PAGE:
Smoothing it Out
Once I’m satisfied with that, I then clean off the brush. I wipe off the excess water, but don’t thoroughly dry it as I want the brush a bit wet, and then I blend in the Liquid Green Stuff. You don’t want the brush so wet that water runs off it when blending, just moist.
I blend by placing the brush below the gap I filled and pulling down gently. The brush should glide, and not be so firmly on there that it just removes the Liquid Green Stuff.
I do this all along the gap, and with the wet brush it thins out the Liquid Green Stuff the further from the gap. I then do the same above the gap: wet brush, pull from the gap upwards to thin it out.
Next I clean up the part over the gap since it’s a bit globbed on there. I start by pulling the brush towards the gap’s high point. See, the lower half of the head (face), sits a bit higher than the upper half so I want to pull towards that point, and in turn move the excess Liquid Green Stuff into that point. So, I place my wet brush above the gap on the upper half of the head and gently pull down towards the face over the gap.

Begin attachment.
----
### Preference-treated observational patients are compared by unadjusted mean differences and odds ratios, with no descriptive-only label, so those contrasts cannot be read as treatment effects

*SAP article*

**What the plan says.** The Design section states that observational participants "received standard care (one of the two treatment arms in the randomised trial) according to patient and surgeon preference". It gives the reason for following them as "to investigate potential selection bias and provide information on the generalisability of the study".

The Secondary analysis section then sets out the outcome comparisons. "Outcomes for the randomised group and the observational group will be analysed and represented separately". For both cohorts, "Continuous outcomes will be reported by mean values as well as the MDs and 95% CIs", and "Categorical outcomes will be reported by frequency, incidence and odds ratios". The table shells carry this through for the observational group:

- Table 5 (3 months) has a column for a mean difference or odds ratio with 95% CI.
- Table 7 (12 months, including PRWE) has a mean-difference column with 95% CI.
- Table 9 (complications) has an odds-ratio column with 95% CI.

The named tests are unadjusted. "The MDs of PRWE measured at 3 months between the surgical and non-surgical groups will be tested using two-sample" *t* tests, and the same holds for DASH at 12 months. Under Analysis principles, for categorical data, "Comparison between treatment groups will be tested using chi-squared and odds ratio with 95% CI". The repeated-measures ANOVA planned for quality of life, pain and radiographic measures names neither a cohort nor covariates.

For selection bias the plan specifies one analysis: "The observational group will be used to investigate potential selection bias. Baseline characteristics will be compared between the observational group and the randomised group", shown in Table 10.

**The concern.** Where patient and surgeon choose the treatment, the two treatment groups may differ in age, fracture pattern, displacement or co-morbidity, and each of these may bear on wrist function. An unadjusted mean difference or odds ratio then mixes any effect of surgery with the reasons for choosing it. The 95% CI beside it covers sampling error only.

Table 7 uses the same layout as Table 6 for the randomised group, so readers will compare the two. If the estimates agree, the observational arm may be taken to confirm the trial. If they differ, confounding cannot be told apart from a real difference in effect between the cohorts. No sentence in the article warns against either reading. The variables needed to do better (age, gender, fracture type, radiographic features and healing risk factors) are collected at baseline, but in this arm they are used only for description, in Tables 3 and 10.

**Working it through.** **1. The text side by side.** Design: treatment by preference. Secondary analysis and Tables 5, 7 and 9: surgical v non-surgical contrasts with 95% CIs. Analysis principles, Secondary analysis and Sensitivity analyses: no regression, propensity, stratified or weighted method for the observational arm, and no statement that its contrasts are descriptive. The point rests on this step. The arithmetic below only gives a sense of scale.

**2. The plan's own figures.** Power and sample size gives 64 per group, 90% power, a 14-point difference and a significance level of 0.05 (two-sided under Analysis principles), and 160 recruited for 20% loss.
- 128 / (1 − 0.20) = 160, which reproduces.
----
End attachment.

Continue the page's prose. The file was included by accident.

I then went ahead and did the same on the backside.
Letting it Dry
I’ve found the drying time for Liquid Green Stuff to be only about 5 minutes, sometimes less, depending on how thick you’re putting it on. For what I am doing here, 5 minutes to dry is plenty.
Once the Liquid Green Stuff dries, it looks like this.
Repeat & Rinse
The first layer isn’t bad, but there’s still a gap there, so I go back and repeat everything I already did to build up another layer. The Liquid Green Stuff will shrink some when it dries so this is expected.
After that second layer it’s close, but not quite done, so I do a third layer.
I also had to do three layers on the back until I was happy with it.
On the back I’m less concerned with a perfect smooth transition from torso to the butt. The model is moving and there will be natural crease there from the movement, so I really just want to make sure the gap itself is filled. The head though, there’s no reason for that gap I was filling so I wanted a much cleaner transition there.